Discovery of s-process enhanced stars in the LAMOST survey

Brodie Norfolk, Andrew Casey, Amanda Karakas, Matthew T. Miles, Alex Kemp, Kevin C Schlaufman, Melissa K. Ness, Anna Ho, John Lattanzio, Alexander P. Ji

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Abstract

Here we present the discovery of 895 s-process-rich candidates from 454 180 giant stars observed by the Large Sky Area Multi-Object Fibre Spectroscopic Telescope (LAMOST) using a data-driven approach. This sample constitutes the largest number of s-process enhanced stars ever discovered. Our sample includes 187 s-process-rich candidates that are enhanced in both barium and strontium, 49 stars with significant barium enhancement only and 659 stars that show only a strontium enhancement. Most of the stars in our sample are in the range of effective temperature and log g typical of red giant branch (RGB) populations, which is consistent with our observational selection bias towards finding RGB stars. We estimate that only a small fraction (∼0.5 per cent) of binary configurations are favourable for s-process enriched stars. The majority of our s-process-rich candidates (95 per cent) show strong carbon enhancements, whereas only five candidates (<3 per cent) show evidence of sodium enhancement. Our kinematic analysis reveals that 97 per cent of our sample are disc stars, with the other 3 per cent showing velocities consistent with the Galactic halo. The scaleheight of the disc is estimated to be zh = 0.634 ± 0.063 kpc, comparable with values in the literature. A comparison with yields from asymptotic giant branch (AGB) models suggests that the main neutron source responsible for the Ba and Sr enhancements is the 13C(α,n)16O reaction. We conclude that s-process-rich candidates may have received their overabundances via mass transfer from a previous AGB companion with an initial mass in the range 1-3 M☉.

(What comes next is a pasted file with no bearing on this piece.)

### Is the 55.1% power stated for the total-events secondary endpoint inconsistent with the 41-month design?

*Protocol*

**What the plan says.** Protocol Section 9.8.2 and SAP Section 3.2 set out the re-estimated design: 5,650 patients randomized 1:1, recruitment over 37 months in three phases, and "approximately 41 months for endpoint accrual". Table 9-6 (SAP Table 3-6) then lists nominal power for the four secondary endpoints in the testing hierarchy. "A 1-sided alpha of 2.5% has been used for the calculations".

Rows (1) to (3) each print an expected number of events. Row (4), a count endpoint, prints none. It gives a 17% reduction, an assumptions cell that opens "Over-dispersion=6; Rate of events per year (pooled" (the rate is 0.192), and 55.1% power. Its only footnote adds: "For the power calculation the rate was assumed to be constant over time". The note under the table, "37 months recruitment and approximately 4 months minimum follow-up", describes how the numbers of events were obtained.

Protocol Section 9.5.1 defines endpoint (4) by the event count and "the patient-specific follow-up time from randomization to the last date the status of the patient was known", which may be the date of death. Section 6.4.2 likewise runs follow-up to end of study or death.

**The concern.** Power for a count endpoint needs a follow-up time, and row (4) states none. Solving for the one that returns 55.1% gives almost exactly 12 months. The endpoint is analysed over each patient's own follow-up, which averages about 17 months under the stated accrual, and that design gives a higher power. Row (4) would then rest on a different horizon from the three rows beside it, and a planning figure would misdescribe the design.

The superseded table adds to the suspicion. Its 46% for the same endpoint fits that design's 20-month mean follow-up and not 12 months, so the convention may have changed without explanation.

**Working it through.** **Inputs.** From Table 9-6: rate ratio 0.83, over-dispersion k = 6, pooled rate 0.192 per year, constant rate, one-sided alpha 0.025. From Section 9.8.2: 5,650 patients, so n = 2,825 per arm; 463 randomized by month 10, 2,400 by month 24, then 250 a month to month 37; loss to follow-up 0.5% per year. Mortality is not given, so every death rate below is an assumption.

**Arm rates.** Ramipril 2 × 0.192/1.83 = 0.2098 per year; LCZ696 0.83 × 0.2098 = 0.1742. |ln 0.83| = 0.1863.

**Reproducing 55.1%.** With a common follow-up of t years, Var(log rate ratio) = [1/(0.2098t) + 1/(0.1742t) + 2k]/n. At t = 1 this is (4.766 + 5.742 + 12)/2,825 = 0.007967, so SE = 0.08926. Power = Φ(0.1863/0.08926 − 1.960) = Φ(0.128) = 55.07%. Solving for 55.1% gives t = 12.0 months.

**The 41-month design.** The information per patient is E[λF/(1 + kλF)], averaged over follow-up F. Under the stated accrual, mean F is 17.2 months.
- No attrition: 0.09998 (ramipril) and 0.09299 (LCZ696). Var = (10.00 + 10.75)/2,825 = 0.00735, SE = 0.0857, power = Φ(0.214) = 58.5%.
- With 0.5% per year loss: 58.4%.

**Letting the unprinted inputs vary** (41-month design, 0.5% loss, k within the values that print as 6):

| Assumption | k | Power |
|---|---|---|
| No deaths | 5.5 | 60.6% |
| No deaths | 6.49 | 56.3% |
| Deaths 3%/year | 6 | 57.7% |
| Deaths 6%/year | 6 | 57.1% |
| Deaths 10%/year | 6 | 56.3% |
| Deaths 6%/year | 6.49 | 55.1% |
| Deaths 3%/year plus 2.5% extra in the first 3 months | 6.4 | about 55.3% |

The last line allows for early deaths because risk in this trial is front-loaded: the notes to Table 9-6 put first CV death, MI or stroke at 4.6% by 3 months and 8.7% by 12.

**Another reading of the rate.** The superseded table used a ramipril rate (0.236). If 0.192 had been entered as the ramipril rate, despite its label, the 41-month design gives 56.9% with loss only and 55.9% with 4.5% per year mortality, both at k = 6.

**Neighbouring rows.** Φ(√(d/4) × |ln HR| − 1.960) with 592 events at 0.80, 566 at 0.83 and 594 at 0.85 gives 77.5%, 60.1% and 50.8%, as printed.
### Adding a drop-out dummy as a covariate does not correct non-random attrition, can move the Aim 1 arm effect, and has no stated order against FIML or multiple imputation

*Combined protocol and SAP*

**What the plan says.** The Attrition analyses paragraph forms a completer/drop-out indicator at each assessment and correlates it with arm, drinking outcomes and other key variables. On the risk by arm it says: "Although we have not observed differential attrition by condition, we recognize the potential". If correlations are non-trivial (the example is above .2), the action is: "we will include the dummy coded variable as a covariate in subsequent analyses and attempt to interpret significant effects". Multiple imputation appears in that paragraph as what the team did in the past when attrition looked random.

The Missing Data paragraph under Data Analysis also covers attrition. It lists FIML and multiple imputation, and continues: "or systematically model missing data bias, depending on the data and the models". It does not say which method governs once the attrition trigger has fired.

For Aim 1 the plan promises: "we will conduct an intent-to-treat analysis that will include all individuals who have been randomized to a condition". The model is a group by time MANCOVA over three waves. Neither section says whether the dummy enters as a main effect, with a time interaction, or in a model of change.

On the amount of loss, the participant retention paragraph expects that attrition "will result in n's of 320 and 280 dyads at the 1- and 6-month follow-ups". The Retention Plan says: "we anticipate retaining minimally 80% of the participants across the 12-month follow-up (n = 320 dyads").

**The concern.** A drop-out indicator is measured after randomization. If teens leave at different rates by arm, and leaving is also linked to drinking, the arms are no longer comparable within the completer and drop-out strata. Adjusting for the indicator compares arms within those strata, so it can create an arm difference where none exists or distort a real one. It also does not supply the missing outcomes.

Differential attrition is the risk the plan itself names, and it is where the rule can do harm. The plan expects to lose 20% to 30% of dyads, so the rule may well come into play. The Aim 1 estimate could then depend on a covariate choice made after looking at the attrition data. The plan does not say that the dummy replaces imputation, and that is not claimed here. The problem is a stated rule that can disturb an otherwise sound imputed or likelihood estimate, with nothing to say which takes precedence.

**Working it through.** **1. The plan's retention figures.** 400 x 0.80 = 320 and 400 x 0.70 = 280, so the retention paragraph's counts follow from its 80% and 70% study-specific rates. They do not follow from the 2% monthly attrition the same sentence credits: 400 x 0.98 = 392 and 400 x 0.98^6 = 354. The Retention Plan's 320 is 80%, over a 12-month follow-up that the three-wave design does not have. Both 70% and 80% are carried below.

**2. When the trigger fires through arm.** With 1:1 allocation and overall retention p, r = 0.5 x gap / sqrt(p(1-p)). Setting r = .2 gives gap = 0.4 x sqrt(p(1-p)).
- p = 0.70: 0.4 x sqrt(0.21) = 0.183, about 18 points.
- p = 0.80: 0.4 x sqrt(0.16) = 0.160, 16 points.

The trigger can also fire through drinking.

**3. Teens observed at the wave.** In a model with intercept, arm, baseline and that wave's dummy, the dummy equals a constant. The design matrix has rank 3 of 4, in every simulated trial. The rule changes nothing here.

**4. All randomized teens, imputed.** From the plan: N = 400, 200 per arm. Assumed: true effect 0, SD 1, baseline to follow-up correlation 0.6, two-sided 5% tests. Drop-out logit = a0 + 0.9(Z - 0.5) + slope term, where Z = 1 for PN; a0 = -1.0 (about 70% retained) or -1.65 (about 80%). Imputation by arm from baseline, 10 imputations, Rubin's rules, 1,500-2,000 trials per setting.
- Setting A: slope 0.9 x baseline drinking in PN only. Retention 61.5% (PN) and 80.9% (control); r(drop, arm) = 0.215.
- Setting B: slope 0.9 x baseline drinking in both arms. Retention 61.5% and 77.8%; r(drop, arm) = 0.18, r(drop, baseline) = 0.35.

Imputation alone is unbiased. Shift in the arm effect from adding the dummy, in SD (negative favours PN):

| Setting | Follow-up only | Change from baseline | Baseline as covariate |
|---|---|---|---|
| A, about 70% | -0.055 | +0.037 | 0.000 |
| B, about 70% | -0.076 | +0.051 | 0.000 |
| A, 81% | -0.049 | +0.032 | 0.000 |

Original languageEnglish
Pages (from-to)2219-2227
Number of pages9
JournalMonthly Notices of the Royal Astronomical Society
Volume490
Issue number2
DOIs
Publication statusPublished - 1 Dec 2019

Keywords

  • Stars: abundances - stars: chemically peculiar

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